Crawls Backward (When Alarmed)

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Martin Guitar Refret, Part One

So I started putting the original frets back into the Martin's fingerboard.  It went fine, except when I got to the fretboard extension (soundhole end).  The 15th fret was missing entirely and I needed to replace it.  So I put a new one in - it's about the same size as the originals.

The only problem was - because that's the fret that was removed and the steam hole was drilled there, the slot was a bit larger than the others, probably due to the moisture swelling the wood somewhat.  So the fret wouldn't stay seated.  And the other frets around it were also popping out, since the board's pretty flexible at that end.  After some frustrating hammering, I figured I'd just glue them in.  Not too unusual.

Only thing was, they were all a bit worse for wear after the hammering, popping out, dropping on the floor, etc.  So I decided to use new frets at that end of the board.  And after using new frets...well, I just figured I should refret the whole thing.  Why not.  There's no reason per se to reuse the originals.  They're not in bad shape overall, but I figured I'm halfway there, I may as well finish the job properly.

So I got to use my new fret bending tool to bend a whole length of fretwire for the new frets.

Whoo hoo.

I've used various makeshift neck supports for refrets.  My latest idea was to use a piece of pipe insulating foam tube in a vise.  It works ok, but there's still too much give when hammering.

At some point, I'm going to break down and buy a bag of small shotgun shot and use that.  I know a lot of builders use that as a neck support.  I'm not there yet, but I'm getting close.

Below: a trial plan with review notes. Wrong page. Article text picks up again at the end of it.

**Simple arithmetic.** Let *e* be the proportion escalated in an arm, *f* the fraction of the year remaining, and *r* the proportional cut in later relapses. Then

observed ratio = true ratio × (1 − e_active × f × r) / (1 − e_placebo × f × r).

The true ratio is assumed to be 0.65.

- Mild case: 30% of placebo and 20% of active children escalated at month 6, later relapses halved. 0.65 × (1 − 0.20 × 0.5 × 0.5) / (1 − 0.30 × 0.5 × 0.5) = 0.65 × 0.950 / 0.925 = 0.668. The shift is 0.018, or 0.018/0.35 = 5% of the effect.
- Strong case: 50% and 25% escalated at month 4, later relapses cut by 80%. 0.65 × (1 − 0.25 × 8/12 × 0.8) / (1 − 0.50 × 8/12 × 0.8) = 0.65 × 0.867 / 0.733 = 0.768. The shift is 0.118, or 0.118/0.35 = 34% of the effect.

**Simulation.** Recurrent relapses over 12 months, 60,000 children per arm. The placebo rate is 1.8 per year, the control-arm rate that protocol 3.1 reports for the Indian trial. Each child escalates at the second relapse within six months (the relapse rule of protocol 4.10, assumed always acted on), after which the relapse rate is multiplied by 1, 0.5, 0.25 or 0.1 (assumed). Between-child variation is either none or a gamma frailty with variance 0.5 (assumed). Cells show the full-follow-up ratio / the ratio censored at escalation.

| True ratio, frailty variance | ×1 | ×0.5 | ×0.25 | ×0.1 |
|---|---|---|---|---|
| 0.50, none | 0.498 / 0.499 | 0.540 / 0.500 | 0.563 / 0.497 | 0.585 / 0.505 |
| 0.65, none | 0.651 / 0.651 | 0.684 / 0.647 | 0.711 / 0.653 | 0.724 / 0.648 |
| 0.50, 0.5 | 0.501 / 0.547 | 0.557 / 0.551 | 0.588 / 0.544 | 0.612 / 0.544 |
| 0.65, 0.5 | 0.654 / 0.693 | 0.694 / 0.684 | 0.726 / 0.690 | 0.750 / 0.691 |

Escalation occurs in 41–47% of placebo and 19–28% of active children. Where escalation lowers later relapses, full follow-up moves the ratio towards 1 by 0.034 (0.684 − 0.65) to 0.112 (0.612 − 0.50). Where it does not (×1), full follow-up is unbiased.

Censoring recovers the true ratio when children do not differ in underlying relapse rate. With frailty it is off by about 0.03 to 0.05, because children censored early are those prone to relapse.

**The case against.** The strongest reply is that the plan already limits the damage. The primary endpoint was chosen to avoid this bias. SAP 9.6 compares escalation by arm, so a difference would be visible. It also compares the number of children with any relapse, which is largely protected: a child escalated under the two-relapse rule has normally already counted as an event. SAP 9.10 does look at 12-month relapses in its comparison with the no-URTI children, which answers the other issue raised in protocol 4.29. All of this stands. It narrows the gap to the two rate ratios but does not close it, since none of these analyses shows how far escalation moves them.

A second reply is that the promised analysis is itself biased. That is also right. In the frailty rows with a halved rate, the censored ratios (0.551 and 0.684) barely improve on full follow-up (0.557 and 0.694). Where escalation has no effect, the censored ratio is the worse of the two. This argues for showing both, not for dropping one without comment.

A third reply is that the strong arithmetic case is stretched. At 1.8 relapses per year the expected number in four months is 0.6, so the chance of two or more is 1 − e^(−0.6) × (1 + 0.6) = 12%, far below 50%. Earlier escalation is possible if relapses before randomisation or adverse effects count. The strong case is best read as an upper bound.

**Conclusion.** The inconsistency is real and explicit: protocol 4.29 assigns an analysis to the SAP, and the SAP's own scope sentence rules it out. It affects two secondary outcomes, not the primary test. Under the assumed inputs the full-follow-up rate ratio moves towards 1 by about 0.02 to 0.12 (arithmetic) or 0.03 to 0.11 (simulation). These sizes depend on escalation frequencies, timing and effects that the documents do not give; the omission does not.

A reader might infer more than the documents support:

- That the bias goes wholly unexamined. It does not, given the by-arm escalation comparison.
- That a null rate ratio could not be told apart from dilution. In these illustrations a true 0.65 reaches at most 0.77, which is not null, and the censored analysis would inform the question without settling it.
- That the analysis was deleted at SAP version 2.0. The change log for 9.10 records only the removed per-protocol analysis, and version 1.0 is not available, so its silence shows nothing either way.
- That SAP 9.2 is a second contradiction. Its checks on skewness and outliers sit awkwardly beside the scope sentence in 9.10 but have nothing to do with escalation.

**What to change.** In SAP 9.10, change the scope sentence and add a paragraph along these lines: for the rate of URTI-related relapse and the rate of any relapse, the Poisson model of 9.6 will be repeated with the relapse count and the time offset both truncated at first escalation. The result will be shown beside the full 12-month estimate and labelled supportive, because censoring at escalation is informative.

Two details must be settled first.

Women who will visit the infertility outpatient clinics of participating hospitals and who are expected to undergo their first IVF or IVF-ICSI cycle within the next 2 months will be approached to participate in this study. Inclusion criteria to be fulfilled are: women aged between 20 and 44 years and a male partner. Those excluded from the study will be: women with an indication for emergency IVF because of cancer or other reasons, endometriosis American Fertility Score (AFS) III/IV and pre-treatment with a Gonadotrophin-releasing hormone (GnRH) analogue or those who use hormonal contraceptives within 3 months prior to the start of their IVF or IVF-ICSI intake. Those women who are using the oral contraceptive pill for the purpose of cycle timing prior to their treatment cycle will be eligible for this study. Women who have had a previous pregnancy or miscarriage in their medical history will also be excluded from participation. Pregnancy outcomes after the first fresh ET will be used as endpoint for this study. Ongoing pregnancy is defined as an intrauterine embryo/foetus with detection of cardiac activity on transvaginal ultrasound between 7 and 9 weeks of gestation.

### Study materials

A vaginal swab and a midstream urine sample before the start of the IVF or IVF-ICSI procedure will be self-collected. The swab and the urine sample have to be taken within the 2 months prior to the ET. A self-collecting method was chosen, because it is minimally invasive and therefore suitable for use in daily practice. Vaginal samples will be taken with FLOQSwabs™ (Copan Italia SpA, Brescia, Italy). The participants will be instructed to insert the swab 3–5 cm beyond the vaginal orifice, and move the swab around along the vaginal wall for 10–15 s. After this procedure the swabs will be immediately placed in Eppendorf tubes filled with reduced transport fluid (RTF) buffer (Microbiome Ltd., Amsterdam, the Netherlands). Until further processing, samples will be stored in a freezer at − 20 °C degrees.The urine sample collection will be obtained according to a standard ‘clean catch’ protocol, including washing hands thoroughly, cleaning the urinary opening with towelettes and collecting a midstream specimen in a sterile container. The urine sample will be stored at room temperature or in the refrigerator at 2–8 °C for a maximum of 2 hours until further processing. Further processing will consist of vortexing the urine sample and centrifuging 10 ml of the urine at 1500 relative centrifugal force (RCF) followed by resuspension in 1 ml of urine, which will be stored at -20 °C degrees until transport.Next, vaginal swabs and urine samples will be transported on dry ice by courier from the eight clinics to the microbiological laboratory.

Anyway.

That picture is just before the actual hammering-in-of-the-frets.

It's not a real project unless I accumulate some small cut or bruise.

Those untrimmed fret ends are sharp.  Handle them with caution.

There's a lot of flex at the end of the fingerboard.  Some of the frets needed to be glued in.  I used CA, and I'm hoping that works.  I wanted to avoid epoxy since it's a lot messier and harder to clean up.

Here you can see the makeshift clamp/rubber band arrangement I cooked up to hold the 15th through 20th frets down.

The fingerboard crack also opened up a bit during all the handling.  Joy joy. 


The whole board after seating all of the frets.

After the glue on the body end frets dries, I can trim the fret ends and then level and crown.

The neck is looking dangerously close to being ready to be reattached to the body.



The Complete Martin Guitar Restoration Saga
Restoration begins
Repairing heel break
DIY chisel for bridge plate removal
DIY bridge plate removal iron, Pt.1
DIY bridge plate removal iron, Pt.2
Steam removal of bridge plate
Bridge plate removed
Tongue brace removal
Crack repair and brace scallop
New bridge plate Pt. 1
New bridge plate Pt. 2
Patching hole in top
Final fitting of top patch
Installing carbon fiber rod
Fret removal
Fingerboard crack repair, Pt. 1
Fingerboard crack repair, Pt. 2
DIY fret bender tool
Refretting Pt. 1 (This page)
Refretting Pt. 2
Tuner shaft repair
Neck reset - dovetail fitting
Measuring neck set with DIY jig
Gluing the neck with hide glue
Tortoloid Pickguard
Fitting bridge pins
Brace reglue
Making bone saddle
Making a buffalo horn nut
Restoration completed

 
 
 
 

Post a Comment 2 comments:

  • QuemSera said...
    November 21, 2012 at 8:06 PM
    Hi!

    Your blog is very cool.

    Greetings from Brazil.
  • Yr Fthfl Blggr said...
    November 25, 2012 at 9:58 AM
    Obrigado pelo seu comentario simpatico!

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